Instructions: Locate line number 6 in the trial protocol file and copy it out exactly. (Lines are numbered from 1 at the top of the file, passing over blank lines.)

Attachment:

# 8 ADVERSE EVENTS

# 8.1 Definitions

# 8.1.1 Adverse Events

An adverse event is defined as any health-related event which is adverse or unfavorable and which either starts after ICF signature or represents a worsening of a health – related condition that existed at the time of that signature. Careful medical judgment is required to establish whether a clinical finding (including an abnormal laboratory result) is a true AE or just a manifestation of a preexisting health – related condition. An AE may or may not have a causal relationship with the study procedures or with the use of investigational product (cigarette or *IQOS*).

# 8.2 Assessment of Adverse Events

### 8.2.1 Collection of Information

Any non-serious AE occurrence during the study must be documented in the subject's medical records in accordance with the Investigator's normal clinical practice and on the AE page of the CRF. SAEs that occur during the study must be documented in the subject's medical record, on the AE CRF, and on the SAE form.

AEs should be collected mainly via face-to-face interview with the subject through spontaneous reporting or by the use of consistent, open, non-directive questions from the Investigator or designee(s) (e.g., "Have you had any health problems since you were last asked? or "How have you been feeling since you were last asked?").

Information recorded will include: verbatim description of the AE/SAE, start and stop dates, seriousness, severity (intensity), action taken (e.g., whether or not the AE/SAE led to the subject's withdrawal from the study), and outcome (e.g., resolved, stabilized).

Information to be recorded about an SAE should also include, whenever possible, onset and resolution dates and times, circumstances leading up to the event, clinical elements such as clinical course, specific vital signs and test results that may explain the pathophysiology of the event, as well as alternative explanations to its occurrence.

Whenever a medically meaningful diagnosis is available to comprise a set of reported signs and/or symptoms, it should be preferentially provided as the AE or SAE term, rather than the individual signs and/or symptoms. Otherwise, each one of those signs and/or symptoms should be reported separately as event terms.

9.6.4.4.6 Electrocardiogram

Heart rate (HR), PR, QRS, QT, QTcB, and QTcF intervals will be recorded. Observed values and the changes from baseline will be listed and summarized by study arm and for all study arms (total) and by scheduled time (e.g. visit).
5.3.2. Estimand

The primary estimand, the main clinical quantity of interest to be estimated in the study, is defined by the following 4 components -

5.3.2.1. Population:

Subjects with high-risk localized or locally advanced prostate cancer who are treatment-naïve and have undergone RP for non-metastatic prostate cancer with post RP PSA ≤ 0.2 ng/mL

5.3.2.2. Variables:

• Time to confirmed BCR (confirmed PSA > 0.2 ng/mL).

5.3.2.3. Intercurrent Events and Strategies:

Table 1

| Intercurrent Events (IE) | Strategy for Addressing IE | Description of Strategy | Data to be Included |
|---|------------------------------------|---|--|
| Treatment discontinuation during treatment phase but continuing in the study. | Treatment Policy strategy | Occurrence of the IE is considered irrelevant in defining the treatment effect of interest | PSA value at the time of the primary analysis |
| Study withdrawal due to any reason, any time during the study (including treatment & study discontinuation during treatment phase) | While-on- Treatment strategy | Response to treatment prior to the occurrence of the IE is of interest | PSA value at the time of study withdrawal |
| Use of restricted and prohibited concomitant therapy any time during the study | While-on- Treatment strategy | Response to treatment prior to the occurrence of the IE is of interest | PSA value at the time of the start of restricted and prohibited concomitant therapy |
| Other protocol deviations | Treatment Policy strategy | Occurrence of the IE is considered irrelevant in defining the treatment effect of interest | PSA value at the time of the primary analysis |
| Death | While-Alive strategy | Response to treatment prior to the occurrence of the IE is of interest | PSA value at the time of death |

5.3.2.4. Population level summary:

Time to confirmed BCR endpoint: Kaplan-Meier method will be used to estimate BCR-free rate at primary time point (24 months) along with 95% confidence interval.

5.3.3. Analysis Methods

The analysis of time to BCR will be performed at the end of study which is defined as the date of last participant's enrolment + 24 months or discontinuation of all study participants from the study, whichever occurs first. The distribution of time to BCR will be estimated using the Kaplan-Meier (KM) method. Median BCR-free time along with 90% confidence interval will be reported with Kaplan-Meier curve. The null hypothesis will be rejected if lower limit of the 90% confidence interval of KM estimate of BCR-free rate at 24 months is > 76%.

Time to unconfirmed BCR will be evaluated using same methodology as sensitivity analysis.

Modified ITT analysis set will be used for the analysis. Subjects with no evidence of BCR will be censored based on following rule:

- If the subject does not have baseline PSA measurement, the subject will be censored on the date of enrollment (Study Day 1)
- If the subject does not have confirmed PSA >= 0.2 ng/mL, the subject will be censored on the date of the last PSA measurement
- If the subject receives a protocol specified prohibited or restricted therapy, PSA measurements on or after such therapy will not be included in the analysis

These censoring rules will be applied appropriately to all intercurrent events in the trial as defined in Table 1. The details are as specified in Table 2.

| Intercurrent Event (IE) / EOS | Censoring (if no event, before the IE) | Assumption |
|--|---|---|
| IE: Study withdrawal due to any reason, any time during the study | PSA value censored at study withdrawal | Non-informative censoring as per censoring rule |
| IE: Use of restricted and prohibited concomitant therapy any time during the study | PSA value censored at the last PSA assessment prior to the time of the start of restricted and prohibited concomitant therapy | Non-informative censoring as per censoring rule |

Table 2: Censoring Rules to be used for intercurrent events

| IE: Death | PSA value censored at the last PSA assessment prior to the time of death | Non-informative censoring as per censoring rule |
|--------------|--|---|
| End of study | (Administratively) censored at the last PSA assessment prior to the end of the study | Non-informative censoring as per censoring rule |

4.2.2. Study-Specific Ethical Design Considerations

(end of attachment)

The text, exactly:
### 8.2.1 Collection of Information